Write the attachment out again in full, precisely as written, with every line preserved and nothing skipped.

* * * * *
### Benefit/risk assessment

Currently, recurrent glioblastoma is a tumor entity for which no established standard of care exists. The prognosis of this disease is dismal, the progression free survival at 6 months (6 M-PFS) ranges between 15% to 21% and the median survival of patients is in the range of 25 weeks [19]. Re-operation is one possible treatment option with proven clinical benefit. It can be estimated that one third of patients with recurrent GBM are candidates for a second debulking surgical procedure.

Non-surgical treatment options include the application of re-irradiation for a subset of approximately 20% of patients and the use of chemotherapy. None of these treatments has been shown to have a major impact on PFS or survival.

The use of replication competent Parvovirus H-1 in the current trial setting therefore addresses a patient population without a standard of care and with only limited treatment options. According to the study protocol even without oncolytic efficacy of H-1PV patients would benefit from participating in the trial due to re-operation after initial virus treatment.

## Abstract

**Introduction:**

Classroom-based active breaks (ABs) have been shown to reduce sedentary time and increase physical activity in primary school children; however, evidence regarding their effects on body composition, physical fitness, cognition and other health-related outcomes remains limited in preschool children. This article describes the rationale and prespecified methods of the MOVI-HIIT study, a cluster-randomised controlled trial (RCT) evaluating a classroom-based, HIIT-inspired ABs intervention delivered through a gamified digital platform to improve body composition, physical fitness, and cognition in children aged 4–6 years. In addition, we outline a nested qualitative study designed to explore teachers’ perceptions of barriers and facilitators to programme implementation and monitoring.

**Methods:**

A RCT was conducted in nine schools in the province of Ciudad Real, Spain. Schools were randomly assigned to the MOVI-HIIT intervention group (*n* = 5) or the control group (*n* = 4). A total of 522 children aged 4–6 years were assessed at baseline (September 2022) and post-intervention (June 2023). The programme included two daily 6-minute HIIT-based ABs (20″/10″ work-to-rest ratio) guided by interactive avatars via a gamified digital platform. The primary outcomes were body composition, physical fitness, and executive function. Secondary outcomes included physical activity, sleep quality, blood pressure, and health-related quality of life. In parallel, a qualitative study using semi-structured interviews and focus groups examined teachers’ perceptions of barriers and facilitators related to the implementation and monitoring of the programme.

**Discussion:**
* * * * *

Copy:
### Benefit/risk assessment

Currently, recurrent glioblastoma is a tumor entity for which no established standard of care exists. The prognosis of this disease is dismal, the progression free survival at 6 months (6 M-PFS) ranges between 15% to 21% and the median survival of patients is in the range of 25 weeks [19]. Re-operation is one possible treatment option with proven clinical benefit. It can be estimated that one third of patients with recurrent GBM are candidates for a second debulking surgical procedure.

Non-surgical treatment options include the application of re-irradiation for a subset of approximately 20% of patients and the use of chemotherapy. None of these treatments has been shown to have a major impact on PFS or survival.

The use of replication competent Parvovirus H-1 in the current trial setting therefore addresses a patient population without a standard of care and with only limited treatment options. According to the study protocol even without oncolytic efficacy of H-1PV patients would benefit from participating in the trial due to re-operation after initial virus treatment.

## Abstract

**Introduction:**

Classroom-based active breaks (ABs) have been shown to reduce sedentary time and increase physical activity in primary school children; however, evidence regarding their effects on body composition, physical fitness, cognition and other health-related outcomes remains limited in preschool children. This article describes the rationale and prespecified methods of the MOVI-HIIT study, a cluster-randomised controlled trial (RCT) evaluating a classroom-based, HIIT-inspired ABs intervention delivered through a gamified digital platform to improve body composition, physical fitness, and cognition in children aged 4–6 years. In addition, we outline a nested qualitative study designed to explore teachers’ perceptions of barriers and facilitators to programme implementation and monitoring.

**Methods:**

A RCT was conducted in nine schools in the province of Ciudad Real, Spain. Schools were randomly assigned to the MOVI-HIIT intervention group (*n* = 5) or the control group (*n* = 4). A total of 522 children aged 4–6 years were assessed at baseline (September 2022) and post-intervention (June 2023). The programme included two daily 6-minute HIIT-based ABs (20″/10″ work-to-rest ratio) guided by interactive avatars via a gamified digital platform. The primary outcomes were body composition, physical fitness, and executive function. Secondary outcomes included physical activity, sleep quality, blood pressure, and health-related quality of life. In parallel, a qualitative study using semi-structured interviews and focus groups examined teachers’ perceptions of barriers and facilitators related to the implementation and monitoring of the programme.

**Discussion:**